I'm a huge fan of Country Living Magazine and reading this book felt a bit like reading that magazine - except there were no pretty pictures and no information about where I could buy all the beautiful pictures, knick knacks and all the other stuff and it takes a LOT longer to slug through this book than a magazine. I think at one point the book actually uses the phrase "bits and bobs" to talk about the knick knacky crap they were carrying around... I suspect she literally ran out of ways to describe her decorating obsession. At one point Justine (who really seems to be a Nora Roberts stand-in) is congratulated for inventing putting brown and a shade of blue together in one room. It was then that my eyes rolled back so far they almost stuck there. Is poor Hope going to be responsible for dusting all that stuff as well as getting up every morning to cook breakfast for an Inn full of people? If so, that woman needs a raise!!! I'm guessing all this Inn stuff was a good 30% of the book.
Another 15 to 20% of the book is the ghost. People run up to her area to talk to her. She pouts and slams doors. She seems to carry a Honeysuckle air diffuser and can blast people with it at will. She gives clues to her identity and sends people off to try and solve her puzzles. Now, I realize I'm sounding like a grumpy old ninny here but if the ghost can communicate her name and draw hearts on a mirror and even attend Bridal Showers then why can't she just write "Find me Billy (whatever his name is). He used to live (wherever) and I need to talk with him before I move out of your Inn."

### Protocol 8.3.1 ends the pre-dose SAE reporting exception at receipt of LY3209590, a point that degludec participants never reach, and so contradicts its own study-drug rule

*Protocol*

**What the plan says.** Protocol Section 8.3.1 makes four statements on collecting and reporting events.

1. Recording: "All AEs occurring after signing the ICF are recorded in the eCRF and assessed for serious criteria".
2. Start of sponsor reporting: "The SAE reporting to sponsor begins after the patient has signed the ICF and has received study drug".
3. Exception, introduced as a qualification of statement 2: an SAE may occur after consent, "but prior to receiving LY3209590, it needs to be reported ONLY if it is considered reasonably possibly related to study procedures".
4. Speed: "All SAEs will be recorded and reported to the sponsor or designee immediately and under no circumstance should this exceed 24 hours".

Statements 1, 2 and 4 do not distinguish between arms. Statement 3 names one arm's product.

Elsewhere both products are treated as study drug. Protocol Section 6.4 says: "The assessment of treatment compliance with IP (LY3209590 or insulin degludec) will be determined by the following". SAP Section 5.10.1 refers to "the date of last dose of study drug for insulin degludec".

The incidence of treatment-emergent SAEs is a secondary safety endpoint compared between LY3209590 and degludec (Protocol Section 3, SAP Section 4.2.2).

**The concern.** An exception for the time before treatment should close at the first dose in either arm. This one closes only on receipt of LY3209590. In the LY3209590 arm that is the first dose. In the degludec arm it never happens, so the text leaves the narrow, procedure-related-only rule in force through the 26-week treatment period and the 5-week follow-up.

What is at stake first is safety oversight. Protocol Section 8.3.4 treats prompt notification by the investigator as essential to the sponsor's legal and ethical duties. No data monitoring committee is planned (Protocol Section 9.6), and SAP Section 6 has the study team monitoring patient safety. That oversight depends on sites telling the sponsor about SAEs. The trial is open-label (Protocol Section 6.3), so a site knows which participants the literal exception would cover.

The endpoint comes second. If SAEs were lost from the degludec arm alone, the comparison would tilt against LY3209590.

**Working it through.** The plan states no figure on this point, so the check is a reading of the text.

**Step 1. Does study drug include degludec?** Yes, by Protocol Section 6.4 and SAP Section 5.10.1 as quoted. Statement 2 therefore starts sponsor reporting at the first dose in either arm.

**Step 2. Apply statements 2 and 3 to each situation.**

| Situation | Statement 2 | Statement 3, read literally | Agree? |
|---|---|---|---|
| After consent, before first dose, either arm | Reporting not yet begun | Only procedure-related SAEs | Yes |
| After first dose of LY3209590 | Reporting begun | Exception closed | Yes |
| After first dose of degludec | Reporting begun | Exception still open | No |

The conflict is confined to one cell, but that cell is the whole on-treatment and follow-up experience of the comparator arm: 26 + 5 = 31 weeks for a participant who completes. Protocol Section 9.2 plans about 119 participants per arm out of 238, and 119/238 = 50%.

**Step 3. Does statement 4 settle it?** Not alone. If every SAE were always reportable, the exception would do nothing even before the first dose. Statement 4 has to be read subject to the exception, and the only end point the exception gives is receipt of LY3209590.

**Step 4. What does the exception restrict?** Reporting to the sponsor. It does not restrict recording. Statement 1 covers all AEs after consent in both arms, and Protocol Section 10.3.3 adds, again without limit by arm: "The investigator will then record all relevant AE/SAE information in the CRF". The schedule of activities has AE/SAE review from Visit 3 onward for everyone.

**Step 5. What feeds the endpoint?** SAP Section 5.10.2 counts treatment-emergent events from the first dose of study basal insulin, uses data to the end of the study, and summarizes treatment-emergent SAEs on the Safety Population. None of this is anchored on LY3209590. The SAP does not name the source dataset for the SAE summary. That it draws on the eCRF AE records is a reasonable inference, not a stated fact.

So after all that there is a bit of a story here about a guy and a girl who have always liked each other, they take it to a deeper level, and they need to communicate better. Not too much meat to the romance angle here.